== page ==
Wanna Be Someone's Lover? You Gotta Get With Their Friends
The Spice Girls were on to something — if you wanna be someone's lover, you gotta get with their friends. According to a new study published in Advances in Consumer Research, our social groups may have the power to stamp "hot" or "not" on a passing stranger. In fact, the research suggests that our view of physical attractiveness is under constant construction, and constantly updates itself to align with the tastes of our friends.
"Our work shows what people find beautiful is not set in stone," coauthor Haiyang Yang, a marketing professor at Johns Hopkins University, told Mic. "People can instantly alter their beauty standards when exposed to others' aesthetic views. I think this is a remarkable ability."
The study challenges one of the biggest notions in evolutionary science: that everyone is on the hunt to combine the strongest (and most attractive) genes on the market with their own. It also knocks at the idea that we might find someone to be "hot" because he or she vibes well with our preferences in food or movies. Instead, they may just fit the bill of what a friend likes.
The study: Visitors of an online dating site were presented with a random photo of an individual and asked to rate that person's "hotness" on a scale of 1 to 10 (1 = not, 10 = hot). After rating an individual, the visitor was given the chance to see how the same person was rated by others on the site. The more a visitor saw other ratings, the more likely their own rating shifted toward them. The researchers analyzed roughly 800,000 ratings completed by nearly 60,000 members on the site and found that the more times a person saw the rating of others, the closer their own rating shifted toward the average rating.
The researchers didn't stop there. Next, they recruited 300 participants and investigated exactly how a person's rating might be affected if they didn't know the opinion of others at all, were given that information directly after they made a choice or were provided with information at the same time as they made their rating. At the end of this experiment, the researchers discovered that participants consistently used the ratings of others as a reference point for their own choices. Those who didn't get any additional information were more likely to be independent and deviate away from the average rating.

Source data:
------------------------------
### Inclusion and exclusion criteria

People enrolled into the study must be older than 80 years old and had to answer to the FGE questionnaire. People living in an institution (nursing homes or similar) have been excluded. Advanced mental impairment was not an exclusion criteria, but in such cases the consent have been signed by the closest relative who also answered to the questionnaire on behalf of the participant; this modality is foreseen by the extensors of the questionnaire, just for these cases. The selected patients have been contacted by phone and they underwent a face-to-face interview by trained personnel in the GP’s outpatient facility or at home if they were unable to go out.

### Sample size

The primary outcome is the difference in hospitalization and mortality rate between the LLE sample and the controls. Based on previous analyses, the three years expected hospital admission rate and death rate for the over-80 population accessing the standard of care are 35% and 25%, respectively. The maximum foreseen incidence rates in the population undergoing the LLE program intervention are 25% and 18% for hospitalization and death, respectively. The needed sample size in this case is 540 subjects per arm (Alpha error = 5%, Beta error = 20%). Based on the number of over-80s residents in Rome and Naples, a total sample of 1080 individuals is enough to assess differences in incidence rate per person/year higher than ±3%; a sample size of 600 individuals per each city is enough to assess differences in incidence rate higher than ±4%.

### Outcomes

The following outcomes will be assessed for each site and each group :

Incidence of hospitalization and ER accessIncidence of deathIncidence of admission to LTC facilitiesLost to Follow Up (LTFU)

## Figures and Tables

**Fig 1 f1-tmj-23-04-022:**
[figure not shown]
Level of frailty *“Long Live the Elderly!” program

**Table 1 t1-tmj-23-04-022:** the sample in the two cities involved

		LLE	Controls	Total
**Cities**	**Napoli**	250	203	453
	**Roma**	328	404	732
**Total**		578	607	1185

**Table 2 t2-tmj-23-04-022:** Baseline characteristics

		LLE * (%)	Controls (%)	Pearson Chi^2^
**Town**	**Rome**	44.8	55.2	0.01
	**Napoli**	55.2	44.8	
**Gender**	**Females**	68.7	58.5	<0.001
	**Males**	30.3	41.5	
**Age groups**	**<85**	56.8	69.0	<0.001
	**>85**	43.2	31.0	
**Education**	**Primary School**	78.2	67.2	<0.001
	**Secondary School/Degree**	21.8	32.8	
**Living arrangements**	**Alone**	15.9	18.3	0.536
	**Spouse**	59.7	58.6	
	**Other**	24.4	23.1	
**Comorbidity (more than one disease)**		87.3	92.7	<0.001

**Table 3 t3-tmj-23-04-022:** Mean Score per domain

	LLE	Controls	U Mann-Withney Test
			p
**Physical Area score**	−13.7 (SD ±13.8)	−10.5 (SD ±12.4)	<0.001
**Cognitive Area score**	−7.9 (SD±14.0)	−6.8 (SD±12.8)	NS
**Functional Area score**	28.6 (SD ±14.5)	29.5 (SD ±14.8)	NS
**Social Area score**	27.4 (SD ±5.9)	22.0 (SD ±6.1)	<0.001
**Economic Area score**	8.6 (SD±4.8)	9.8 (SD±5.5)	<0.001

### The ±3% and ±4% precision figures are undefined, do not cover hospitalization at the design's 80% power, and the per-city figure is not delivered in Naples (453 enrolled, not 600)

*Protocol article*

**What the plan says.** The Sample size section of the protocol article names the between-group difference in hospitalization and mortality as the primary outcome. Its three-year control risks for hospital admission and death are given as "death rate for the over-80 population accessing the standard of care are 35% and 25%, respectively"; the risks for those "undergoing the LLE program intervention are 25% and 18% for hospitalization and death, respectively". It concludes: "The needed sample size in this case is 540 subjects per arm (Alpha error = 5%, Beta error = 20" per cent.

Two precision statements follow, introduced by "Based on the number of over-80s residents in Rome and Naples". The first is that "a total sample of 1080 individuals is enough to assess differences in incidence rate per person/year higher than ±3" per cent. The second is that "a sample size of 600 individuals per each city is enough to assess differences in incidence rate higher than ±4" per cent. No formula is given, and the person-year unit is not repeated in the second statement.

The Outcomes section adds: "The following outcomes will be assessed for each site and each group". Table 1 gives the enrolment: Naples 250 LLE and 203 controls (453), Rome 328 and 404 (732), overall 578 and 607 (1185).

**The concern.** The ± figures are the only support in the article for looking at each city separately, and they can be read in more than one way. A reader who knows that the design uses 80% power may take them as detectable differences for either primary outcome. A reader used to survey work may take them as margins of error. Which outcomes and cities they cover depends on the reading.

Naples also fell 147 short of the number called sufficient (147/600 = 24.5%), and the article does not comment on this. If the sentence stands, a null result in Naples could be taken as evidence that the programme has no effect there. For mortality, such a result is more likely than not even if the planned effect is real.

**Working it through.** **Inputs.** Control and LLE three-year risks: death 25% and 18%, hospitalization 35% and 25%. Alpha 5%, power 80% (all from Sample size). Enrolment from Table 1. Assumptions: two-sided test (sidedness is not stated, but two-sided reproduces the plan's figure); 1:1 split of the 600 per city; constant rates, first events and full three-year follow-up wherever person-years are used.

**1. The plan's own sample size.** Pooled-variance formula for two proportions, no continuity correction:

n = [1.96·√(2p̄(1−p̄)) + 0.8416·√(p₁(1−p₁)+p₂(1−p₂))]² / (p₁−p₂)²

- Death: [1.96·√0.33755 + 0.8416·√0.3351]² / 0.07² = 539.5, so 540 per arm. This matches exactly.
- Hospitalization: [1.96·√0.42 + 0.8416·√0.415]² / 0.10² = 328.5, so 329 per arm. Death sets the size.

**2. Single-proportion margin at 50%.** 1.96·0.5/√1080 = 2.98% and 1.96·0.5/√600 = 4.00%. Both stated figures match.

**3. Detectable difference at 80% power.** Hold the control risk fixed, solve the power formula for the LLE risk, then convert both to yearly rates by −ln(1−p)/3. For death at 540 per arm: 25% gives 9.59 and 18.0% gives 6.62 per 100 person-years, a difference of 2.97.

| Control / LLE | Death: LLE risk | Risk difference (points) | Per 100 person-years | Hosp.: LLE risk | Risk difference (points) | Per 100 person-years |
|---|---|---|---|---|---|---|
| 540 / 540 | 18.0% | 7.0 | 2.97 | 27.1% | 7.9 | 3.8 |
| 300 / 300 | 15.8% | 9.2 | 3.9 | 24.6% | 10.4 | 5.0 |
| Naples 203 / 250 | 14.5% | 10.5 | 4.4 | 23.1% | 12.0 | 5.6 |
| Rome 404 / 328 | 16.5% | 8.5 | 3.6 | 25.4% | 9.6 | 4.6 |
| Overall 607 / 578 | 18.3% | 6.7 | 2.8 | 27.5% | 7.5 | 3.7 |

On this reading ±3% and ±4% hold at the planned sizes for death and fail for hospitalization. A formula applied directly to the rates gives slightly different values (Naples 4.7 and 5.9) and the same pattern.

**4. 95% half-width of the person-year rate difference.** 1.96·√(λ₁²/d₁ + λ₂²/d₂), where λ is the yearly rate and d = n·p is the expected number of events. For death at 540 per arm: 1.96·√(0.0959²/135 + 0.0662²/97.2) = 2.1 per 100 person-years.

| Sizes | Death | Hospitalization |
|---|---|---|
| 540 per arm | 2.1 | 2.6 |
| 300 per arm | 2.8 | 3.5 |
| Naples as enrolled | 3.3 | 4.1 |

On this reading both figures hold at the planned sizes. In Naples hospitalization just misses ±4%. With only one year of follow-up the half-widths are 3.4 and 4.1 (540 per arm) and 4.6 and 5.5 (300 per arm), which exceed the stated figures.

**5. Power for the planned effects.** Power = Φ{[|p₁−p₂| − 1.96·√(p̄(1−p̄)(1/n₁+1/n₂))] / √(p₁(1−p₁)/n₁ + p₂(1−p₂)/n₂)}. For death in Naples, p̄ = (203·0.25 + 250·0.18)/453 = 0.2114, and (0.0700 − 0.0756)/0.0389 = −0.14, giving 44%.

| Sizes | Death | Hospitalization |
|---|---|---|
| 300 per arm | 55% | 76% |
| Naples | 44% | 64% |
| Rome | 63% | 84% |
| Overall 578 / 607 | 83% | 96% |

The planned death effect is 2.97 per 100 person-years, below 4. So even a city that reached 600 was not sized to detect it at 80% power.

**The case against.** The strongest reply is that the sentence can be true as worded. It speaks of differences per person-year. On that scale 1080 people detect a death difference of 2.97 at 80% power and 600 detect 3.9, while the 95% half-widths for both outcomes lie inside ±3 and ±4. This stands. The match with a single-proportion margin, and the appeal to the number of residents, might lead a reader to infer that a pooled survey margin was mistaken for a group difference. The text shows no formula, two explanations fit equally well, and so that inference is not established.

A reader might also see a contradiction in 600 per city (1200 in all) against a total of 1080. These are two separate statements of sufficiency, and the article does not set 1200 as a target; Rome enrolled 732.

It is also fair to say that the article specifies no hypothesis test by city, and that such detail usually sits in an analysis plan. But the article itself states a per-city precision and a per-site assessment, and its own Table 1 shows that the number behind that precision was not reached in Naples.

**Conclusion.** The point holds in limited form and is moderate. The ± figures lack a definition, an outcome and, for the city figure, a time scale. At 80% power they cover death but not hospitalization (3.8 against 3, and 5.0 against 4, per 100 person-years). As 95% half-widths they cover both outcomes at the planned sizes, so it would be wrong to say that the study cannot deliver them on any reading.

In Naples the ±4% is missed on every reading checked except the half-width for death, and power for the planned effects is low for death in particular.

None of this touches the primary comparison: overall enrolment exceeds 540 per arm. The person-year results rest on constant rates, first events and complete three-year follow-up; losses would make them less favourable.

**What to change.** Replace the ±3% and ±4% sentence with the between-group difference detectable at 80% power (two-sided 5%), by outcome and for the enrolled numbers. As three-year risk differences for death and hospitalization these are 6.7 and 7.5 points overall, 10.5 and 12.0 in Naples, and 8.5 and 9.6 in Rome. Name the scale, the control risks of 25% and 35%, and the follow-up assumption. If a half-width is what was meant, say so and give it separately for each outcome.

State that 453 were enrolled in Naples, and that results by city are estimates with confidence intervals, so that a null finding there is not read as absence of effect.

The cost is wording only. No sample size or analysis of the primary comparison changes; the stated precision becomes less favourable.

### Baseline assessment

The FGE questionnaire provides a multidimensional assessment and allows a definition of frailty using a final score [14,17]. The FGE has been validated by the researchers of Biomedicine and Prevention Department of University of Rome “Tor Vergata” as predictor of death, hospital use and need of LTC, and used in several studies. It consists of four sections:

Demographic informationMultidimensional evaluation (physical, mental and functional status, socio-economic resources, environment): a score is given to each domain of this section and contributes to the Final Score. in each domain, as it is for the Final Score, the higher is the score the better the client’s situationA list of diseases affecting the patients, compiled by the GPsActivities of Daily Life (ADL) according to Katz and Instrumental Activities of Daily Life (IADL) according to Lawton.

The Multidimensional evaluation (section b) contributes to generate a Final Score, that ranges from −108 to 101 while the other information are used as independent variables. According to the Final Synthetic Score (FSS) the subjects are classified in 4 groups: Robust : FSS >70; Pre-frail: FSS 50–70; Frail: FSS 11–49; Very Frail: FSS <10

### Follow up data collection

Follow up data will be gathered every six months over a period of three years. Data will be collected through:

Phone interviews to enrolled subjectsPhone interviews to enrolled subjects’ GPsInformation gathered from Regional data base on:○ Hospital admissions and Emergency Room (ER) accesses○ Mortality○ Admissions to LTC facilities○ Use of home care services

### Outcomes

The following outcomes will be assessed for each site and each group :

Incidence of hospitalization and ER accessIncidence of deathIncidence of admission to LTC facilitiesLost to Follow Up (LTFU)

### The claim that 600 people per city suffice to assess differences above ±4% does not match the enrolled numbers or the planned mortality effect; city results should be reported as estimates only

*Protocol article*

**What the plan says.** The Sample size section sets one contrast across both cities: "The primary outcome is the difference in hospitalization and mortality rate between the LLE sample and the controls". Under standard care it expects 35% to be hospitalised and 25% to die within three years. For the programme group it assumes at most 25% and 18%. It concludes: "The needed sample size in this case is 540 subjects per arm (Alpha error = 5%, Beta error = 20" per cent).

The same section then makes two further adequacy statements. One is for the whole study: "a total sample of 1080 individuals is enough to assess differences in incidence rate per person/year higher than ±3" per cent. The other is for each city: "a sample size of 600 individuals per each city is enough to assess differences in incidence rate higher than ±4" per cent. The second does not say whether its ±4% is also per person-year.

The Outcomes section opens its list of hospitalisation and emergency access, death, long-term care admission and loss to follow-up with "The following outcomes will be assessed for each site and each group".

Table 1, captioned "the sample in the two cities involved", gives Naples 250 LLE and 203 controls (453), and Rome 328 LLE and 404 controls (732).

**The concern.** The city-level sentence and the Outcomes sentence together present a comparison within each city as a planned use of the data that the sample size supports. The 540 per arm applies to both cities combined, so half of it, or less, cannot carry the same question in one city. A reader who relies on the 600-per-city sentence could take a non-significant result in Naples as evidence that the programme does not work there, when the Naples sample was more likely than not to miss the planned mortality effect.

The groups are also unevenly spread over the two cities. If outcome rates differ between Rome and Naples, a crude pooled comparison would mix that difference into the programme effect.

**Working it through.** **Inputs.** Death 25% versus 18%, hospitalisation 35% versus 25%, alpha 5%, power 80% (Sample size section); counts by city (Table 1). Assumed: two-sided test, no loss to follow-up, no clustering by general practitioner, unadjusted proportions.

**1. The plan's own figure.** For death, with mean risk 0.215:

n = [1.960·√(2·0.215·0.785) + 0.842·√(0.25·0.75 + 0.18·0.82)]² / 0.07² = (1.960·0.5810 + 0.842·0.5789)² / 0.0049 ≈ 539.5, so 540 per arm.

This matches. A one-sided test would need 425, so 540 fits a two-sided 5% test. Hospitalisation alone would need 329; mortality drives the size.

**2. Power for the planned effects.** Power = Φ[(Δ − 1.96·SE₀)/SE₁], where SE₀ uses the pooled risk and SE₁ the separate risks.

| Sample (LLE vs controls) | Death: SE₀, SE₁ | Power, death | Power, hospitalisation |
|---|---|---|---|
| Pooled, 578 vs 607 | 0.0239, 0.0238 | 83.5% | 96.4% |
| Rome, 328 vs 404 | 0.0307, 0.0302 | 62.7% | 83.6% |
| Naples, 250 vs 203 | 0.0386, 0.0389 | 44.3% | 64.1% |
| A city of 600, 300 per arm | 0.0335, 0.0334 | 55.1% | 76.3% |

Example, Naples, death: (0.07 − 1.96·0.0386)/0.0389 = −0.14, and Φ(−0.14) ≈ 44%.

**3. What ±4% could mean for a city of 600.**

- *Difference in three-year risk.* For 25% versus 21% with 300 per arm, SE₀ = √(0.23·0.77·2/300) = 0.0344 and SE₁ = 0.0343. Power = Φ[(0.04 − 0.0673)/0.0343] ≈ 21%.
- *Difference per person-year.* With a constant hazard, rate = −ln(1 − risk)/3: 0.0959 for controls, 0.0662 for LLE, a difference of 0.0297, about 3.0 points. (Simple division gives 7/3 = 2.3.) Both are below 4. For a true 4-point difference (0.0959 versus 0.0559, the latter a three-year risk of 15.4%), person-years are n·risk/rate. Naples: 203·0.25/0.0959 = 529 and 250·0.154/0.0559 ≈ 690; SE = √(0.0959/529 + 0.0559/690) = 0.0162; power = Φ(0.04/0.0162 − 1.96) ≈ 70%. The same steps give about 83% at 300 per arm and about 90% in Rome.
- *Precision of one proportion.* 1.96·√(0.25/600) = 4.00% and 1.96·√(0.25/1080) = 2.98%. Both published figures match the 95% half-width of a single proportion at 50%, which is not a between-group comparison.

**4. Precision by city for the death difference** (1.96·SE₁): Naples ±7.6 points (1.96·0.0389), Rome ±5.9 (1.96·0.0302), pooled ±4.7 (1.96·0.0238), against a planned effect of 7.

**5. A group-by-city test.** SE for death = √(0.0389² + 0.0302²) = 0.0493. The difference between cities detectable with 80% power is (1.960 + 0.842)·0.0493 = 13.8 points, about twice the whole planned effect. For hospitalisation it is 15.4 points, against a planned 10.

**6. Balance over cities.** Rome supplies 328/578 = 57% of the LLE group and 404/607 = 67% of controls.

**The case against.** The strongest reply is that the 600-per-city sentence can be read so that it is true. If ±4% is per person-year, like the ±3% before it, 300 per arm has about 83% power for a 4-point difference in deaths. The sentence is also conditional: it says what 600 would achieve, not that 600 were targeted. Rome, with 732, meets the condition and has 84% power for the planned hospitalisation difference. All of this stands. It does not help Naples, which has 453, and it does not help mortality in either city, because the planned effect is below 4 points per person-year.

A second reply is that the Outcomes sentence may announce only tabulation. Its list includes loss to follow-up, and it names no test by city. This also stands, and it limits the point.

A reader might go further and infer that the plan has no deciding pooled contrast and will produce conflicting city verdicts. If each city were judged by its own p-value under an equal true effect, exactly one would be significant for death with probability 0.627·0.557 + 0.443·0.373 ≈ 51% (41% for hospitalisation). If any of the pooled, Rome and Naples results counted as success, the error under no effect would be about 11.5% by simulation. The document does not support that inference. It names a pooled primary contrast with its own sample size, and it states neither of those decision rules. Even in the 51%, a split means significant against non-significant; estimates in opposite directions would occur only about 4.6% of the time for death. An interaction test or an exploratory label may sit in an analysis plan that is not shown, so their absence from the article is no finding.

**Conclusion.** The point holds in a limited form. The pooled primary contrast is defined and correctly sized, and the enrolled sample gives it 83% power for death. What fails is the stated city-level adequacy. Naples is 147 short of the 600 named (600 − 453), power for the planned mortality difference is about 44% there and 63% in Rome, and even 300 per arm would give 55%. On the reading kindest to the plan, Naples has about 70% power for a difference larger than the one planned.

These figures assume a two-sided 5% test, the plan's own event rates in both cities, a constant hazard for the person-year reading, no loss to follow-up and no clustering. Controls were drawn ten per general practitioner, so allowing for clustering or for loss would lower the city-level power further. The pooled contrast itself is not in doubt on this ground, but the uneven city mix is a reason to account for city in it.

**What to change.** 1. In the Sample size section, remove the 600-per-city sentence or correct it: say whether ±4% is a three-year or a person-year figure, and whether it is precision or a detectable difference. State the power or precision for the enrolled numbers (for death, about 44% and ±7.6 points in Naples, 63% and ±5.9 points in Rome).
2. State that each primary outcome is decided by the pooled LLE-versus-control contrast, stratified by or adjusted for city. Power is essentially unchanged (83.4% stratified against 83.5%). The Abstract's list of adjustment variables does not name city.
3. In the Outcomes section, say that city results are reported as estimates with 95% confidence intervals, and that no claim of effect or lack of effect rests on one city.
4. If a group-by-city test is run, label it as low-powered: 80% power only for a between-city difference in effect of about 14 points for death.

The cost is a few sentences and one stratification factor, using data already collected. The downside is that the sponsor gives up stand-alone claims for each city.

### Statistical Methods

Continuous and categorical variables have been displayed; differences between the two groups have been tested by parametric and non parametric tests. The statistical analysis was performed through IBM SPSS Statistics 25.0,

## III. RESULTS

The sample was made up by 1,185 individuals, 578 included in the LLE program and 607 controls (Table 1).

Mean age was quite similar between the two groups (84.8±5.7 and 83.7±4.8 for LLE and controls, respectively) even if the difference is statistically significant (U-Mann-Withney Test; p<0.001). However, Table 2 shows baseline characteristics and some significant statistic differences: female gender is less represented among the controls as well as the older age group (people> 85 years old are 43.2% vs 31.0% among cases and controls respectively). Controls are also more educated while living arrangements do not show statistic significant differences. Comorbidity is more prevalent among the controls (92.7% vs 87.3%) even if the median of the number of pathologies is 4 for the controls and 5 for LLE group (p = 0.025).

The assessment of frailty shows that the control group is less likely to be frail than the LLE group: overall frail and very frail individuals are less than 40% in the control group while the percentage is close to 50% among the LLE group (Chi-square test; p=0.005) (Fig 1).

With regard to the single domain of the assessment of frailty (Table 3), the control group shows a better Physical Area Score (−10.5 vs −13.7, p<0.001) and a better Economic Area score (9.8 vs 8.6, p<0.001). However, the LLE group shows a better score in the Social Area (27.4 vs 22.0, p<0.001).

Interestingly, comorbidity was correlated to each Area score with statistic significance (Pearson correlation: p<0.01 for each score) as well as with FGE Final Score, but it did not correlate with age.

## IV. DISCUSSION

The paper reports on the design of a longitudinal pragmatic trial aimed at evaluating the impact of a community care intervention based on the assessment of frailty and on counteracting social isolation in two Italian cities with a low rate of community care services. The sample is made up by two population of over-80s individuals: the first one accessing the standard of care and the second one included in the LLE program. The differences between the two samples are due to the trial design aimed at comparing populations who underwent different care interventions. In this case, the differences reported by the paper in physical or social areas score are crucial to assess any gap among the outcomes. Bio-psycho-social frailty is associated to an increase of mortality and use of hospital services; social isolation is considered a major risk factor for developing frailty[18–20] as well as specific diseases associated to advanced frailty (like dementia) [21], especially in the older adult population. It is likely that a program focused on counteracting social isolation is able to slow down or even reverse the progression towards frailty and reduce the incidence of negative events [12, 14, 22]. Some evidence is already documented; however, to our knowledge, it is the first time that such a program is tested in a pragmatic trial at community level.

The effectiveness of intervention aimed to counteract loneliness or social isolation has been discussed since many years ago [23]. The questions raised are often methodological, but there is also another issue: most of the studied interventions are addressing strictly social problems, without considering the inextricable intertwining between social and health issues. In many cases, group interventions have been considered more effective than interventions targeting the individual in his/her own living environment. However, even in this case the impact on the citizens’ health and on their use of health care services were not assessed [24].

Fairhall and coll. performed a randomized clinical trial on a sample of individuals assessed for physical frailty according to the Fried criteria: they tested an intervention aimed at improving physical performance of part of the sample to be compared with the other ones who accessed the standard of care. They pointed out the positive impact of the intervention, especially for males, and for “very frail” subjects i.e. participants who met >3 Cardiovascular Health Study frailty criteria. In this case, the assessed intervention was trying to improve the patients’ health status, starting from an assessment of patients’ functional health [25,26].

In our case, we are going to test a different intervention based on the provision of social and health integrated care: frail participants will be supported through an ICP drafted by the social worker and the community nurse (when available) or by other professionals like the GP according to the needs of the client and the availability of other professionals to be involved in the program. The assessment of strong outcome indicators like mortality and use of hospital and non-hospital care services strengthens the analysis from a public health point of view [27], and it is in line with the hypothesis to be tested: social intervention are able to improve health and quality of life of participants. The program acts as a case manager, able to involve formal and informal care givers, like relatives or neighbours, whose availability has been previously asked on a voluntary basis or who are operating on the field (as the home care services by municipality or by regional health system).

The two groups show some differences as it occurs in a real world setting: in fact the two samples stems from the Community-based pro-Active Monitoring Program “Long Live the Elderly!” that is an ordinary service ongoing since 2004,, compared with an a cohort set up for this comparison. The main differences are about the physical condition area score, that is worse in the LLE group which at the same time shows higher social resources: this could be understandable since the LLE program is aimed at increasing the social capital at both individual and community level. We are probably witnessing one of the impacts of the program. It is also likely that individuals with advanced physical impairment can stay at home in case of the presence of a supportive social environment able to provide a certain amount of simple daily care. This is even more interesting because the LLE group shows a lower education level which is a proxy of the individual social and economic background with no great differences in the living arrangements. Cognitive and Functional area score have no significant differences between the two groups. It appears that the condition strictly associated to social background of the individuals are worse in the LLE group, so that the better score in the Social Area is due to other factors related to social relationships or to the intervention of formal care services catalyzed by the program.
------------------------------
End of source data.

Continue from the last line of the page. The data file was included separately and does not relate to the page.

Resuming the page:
The team wanted to dig in even more. This time, they manipulated the average ratings to see if that might sway the beauty standards of participants as well. They either made scores seem lower or higher than the average rating. For instance, if on average someone was rated as a seven, the researchers tweaked the information so that a participant might think that person was rated lower (perhaps as a five). As the researchers suspected, when participants were presented with the tweaked data, especially the reduced scores, they also scored the photo lower.
"Participants did not believe that their judgements were affected by prior exposures on altering beauty standards," the team wrote in their paper.
The final result? Beauty wins every time. The researchers haven't yet made a cross-cultural comparison, but Yang explained that even based on the preliminary findings, it's possible that in cultures where people are more interdependent, this effect might be stronger. Similarly, in cultures where people are more independent, the effect might be weaker. That could be an important understanding for several industries.
"Our research findings suggest a means to influence people's perception of physical attractiveness, which can have implications in arenas where beauty plays an important role. For example, marketing, fashion, entertainment and politics," Yang said. The study, which focuses on the judgement of beauty, might also be applicable to other contexts, such as products and brands, when people are exposed to others' views.
Look around. Do you really find that person attractive? Make sure to ask your friends.